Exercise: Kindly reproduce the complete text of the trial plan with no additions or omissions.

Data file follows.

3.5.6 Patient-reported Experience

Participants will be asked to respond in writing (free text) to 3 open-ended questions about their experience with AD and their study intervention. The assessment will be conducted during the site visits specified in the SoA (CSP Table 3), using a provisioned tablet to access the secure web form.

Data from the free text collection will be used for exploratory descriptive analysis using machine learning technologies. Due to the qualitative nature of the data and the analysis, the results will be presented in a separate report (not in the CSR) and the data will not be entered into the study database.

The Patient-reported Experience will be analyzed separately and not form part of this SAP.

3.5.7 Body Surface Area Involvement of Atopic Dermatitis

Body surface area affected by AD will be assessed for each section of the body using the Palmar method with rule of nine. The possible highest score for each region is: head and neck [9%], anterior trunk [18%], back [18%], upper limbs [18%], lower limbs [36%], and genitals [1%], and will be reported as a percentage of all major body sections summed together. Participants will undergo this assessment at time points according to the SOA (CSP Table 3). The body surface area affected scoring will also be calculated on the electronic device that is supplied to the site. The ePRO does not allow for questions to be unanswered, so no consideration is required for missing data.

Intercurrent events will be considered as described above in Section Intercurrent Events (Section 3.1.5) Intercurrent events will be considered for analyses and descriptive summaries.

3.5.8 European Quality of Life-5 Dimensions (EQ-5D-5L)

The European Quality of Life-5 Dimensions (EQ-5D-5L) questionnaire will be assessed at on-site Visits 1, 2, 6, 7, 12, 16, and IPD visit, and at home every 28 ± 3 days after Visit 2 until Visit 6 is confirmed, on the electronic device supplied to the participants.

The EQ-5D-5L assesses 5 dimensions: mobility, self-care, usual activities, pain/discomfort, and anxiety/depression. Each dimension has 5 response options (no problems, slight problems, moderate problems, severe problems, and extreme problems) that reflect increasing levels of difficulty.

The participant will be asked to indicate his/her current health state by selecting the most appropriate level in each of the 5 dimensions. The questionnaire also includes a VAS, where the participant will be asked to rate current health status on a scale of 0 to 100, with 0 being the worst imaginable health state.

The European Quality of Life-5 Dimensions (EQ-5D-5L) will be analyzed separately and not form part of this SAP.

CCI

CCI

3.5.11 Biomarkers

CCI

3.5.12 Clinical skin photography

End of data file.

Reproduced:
3.5.6 Patient-reported Experience

Participants will be asked to respond in writing (free text) to 3 open-ended questions about their experience with AD and their study intervention. The assessment will be conducted during the site visits specified in the SoA (CSP Table 3), using a provisioned tablet to access the secure web form.

Data from the free text collection will be used for exploratory descriptive analysis using machine learning technologies. Due to the qualitative nature of the data and the analysis, the results will be presented in a separate report (not in the CSR) and the data will not be entered into the study database.

The Patient-reported Experience will be analyzed separately and not form part of this SAP.

3.5.7 Body Surface Area Involvement of Atopic Dermatitis

Body surface area affected by AD will be assessed for each section of the body using the Palmar method with rule of nine. The possible highest score for each region is: head and neck [9%], anterior trunk [18%], back [18%], upper limbs [18%], lower limbs [36%], and genitals [1%], and will be reported as a percentage of all major body sections summed together. Participants will undergo this assessment at time points according to the SOA (CSP Table 3). The body surface area affected scoring will also be calculated on the electronic device that is supplied to the site. The ePRO does not allow for questions to be unanswered, so no consideration is required for missing data.

Intercurrent events will be considered as described above in Section Intercurrent Events (Section 3.1.5) Intercurrent events will be considered for analyses and descriptive summaries.

3.5.8 European Quality of Life-5 Dimensions (EQ-5D-5L)

The European Quality of Life-5 Dimensions (EQ-5D-5L) questionnaire will be assessed at on-site Visits 1, 2, 6, 7, 12, 16, and IPD visit, and at home every 28 ± 3 days after Visit 2 until Visit 6 is confirmed, on the electronic device supplied to the participants.

The EQ-5D-5L assesses 5 dimensions: mobility, self-care, usual activities, pain/discomfort, and anxiety/depression. Each dimension has 5 response options (no problems, slight problems, moderate problems, severe problems, and extreme problems) that reflect increasing levels of difficulty.

The participant will be asked to indicate his/her current health state by selecting the most appropriate level in each of the 5 dimensions. The questionnaire also includes a VAS, where the participant will be asked to rate current health status on a scale of 0 to 100, with 0 being the worst imaginable health state.

The European Quality of Life-5 Dimensions (EQ-5D-5L) will be analyzed separately and not form part of this SAP.

CCI

CCI

3.5.11 Biomarkers

CCI

3.5.12 Clinical skin photography